More importantly, when thieving is taking place among the corps of people who are tasked with guarding the population against threats in the air system, how do you trust them to do their basic job? After all, would you trust a guy who stole your prized wrist watch to guard your house against someone who wants to throw a brick through the window?
A 50 year old anonymous airline pilot decided to video what passes for security at SFO airport and post it on YouTube. He (rightly) pointed out that what passes for security for ground personnel at the airport (and not just this airport) isn’t what you might expect it to be. See the video below (and I apologize for the commercial):
In response to this, federal air marshals and sheriffs showed up at his home to confiscate his federally authorized handgun (the pilot is a deputized federal air marshal). The pilot believes this was done as retribution. The pilot videotaped this visit as well but I can find no copy of it so far on the internet.
To anyone who understands airports, this comes as no surprise and its one great reason why I call the security done by the TSA theater. It is very much a weak spot and very much a hole that people are, at best, cursorily screened can bypass security with evil intent.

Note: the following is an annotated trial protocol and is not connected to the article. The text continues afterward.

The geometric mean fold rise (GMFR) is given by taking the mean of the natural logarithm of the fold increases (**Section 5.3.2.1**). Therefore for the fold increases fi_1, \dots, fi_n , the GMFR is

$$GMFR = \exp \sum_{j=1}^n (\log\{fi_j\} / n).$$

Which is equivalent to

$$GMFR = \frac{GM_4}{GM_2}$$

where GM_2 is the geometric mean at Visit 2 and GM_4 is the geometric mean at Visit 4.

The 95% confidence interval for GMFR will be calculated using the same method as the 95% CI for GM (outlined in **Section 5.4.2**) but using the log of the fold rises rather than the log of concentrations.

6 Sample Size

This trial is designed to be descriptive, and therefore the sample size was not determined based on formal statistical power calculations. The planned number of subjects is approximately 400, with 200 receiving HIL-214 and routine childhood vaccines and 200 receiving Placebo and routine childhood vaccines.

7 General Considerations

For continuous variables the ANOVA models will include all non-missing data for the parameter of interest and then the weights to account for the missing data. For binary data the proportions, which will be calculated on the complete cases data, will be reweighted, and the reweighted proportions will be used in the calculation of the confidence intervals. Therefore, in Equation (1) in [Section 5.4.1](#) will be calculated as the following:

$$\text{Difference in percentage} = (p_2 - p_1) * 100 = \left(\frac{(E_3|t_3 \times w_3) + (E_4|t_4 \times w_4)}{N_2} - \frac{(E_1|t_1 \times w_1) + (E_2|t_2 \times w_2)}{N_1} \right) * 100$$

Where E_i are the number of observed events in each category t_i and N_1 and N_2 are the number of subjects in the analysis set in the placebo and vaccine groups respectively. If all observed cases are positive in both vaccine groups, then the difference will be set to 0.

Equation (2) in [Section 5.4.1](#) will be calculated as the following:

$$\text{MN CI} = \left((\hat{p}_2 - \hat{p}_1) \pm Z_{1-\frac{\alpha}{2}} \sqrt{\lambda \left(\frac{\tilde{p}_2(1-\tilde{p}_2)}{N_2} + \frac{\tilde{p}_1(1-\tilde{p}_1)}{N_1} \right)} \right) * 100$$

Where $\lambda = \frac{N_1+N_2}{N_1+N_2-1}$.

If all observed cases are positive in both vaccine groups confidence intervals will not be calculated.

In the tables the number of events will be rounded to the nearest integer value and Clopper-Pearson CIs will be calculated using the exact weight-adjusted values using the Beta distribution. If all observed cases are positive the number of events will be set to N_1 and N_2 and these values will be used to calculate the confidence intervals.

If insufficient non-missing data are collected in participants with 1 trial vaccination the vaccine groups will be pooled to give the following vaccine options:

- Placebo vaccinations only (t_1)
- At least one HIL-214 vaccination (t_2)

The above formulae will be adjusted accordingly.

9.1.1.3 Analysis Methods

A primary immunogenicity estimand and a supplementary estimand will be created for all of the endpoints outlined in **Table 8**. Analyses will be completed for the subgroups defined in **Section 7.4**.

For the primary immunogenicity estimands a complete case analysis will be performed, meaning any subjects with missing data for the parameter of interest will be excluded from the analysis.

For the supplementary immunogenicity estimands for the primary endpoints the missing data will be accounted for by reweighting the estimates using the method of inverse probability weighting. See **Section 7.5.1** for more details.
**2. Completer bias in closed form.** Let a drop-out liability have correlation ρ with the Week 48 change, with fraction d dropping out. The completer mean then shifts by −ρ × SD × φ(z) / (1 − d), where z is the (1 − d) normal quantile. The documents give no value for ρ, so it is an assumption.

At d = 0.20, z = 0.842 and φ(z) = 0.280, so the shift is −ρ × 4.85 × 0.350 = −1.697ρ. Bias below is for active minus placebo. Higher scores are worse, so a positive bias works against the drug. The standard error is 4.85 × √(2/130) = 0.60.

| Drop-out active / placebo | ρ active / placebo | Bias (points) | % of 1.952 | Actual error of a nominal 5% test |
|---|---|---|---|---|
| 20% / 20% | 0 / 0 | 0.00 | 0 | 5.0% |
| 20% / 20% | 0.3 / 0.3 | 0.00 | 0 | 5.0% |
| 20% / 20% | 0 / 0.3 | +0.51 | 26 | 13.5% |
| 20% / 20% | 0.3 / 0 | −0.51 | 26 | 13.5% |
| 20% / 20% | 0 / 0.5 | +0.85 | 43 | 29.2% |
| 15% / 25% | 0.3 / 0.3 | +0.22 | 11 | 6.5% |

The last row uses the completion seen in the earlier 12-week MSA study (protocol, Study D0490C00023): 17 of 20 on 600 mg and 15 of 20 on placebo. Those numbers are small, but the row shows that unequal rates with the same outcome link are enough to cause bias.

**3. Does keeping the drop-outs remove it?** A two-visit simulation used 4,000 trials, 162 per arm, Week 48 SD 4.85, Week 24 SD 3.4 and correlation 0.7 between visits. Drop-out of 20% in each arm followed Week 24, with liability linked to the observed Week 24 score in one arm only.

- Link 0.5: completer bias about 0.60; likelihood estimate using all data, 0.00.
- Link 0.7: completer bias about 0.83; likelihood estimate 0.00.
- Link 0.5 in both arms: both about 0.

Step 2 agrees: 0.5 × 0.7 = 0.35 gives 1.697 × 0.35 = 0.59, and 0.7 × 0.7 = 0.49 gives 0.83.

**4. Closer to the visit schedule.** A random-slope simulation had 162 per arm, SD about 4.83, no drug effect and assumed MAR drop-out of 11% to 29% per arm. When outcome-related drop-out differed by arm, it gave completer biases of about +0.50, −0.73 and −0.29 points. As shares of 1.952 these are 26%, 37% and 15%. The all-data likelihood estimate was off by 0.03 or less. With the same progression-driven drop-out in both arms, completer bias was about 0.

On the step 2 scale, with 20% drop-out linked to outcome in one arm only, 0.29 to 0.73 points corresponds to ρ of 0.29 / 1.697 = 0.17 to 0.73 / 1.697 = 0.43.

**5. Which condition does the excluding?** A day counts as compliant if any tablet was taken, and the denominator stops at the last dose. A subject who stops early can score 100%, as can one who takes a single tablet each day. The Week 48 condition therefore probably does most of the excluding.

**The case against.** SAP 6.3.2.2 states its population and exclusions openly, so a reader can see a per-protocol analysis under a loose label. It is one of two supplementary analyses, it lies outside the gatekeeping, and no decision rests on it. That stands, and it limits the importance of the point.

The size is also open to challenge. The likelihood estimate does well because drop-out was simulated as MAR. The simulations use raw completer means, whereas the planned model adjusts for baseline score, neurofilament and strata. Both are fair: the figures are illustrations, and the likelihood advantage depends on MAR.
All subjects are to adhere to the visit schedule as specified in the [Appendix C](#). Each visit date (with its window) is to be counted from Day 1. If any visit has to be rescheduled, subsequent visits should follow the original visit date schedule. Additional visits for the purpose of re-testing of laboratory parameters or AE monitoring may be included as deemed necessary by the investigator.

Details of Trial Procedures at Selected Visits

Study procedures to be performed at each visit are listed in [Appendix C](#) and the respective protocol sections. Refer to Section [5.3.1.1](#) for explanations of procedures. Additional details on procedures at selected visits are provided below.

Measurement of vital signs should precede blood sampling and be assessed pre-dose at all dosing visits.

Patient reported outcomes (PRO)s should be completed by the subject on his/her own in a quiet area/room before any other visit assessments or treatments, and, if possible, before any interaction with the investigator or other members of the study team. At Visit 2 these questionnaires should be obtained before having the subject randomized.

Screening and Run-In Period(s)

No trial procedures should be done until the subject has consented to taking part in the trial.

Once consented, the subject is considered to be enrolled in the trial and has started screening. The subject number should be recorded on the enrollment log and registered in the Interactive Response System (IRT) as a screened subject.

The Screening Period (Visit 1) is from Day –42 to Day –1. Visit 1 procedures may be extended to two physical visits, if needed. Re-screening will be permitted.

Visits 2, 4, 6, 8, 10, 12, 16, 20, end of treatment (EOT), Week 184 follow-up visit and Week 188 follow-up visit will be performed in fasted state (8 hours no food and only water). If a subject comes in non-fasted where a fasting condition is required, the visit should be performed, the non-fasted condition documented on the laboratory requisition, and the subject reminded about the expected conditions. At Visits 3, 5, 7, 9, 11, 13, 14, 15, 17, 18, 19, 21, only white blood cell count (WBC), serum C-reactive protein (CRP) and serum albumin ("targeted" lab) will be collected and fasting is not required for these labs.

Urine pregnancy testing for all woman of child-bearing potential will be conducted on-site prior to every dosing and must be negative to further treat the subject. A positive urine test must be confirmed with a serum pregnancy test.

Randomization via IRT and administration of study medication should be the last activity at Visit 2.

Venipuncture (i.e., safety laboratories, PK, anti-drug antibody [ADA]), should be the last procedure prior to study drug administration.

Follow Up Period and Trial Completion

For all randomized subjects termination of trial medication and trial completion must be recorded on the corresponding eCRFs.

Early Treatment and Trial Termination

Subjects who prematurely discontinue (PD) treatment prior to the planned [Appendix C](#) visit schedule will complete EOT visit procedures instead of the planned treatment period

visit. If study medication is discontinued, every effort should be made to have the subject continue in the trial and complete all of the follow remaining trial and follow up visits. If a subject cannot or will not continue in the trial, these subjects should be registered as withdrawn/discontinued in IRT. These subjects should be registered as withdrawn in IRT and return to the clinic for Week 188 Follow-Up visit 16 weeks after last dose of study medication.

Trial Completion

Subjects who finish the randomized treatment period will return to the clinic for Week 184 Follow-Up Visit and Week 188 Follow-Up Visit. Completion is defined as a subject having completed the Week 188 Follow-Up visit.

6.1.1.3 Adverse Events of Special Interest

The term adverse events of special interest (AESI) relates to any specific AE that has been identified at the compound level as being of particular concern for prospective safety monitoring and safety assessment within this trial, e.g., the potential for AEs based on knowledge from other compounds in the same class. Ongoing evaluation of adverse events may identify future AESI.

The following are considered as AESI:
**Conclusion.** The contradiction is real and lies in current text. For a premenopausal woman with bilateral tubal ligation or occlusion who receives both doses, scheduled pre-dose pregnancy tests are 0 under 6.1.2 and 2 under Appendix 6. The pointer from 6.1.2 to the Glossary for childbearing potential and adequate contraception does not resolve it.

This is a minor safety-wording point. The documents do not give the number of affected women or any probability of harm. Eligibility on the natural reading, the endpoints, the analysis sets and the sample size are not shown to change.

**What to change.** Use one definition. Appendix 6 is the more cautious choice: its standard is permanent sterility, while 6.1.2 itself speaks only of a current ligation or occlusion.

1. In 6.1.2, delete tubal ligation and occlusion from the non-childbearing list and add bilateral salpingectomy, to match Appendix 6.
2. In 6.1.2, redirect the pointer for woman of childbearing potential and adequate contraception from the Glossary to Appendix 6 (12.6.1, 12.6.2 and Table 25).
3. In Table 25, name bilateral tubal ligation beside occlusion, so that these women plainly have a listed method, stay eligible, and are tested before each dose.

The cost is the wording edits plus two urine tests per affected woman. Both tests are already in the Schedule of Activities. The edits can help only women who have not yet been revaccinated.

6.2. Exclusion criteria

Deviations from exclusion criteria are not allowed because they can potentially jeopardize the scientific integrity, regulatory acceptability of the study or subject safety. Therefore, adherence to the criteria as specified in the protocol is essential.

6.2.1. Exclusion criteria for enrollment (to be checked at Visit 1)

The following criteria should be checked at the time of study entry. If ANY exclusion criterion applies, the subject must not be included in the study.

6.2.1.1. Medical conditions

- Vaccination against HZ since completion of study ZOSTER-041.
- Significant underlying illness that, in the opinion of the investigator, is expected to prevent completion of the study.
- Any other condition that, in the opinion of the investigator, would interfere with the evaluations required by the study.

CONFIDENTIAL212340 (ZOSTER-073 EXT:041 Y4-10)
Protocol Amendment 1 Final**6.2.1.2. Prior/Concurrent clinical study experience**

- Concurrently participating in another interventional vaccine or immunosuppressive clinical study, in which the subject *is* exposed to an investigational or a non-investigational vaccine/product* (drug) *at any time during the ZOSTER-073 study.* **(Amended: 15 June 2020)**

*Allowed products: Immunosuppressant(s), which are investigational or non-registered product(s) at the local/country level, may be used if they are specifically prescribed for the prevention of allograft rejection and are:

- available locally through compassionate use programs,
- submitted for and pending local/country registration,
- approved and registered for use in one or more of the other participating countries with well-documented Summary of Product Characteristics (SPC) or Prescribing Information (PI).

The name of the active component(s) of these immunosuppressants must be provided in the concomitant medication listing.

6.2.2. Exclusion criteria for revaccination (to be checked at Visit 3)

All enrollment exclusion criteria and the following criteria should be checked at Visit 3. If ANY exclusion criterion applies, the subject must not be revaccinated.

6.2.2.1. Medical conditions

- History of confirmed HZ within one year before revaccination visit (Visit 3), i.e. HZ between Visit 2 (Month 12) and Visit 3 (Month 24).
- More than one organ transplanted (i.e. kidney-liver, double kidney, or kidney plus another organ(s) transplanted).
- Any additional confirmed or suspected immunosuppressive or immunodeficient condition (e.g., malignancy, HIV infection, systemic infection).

Over the past week, I’ve seen several more examples of TSA Security Theater make the news. First up is the businessman who managed to accidentally carry his personal handgun through security and onto an aircraft where he discovered his mistake during the flight. To the man’s credit, he reported it upon arrival at his destination. One has to ask how any TSA agent misses a handgun inside someone’s carryone baggage going through a scanner.
Then there was the small child who was frisked in Salt Lake City, Utah and who had to remove his shirt. Originally, the reason cited was that he set off the scanner. Later, it was revealed that it was because he was wearing “bulky” clothing. One has to ask how a sweat shirt qualifies as bulky clothing.
Finally, it was reported in the news that a TSA agent who was stealing laptops in Philadelphia has received probation for his offense. The agent was reported by a baggage handler who saw this man hiding these items. The irony of a baggage handler reporting theft is left to the reader.
These aren’t minor, one time occurences. They’re endemic to the security situation at most airports and representative of just how incompetently our security is being handled. The government and, more specifically, the Department of Homeland Security has presented the new body scanners and thorough friskings (aka sexual assaults) as necessary to the security of air travel.
There are too many incidents of incompetence and dishonesty on the part of the TSA to see the new procedures as anything but additional layers of inconvenience that, considering who is performing the work, adds nothing to real security. People have been trying to carry weapons onboard aircraft to commit serious crimes for nearly as long as airlines have been in existence. After the spate of hijackings in the 1960′s and 1970′s, we introduced baggage scanning and metal detectors. However, despite being given nearly 40 years to perfect the detection of a handgun, they still get through alarmingly easy at times.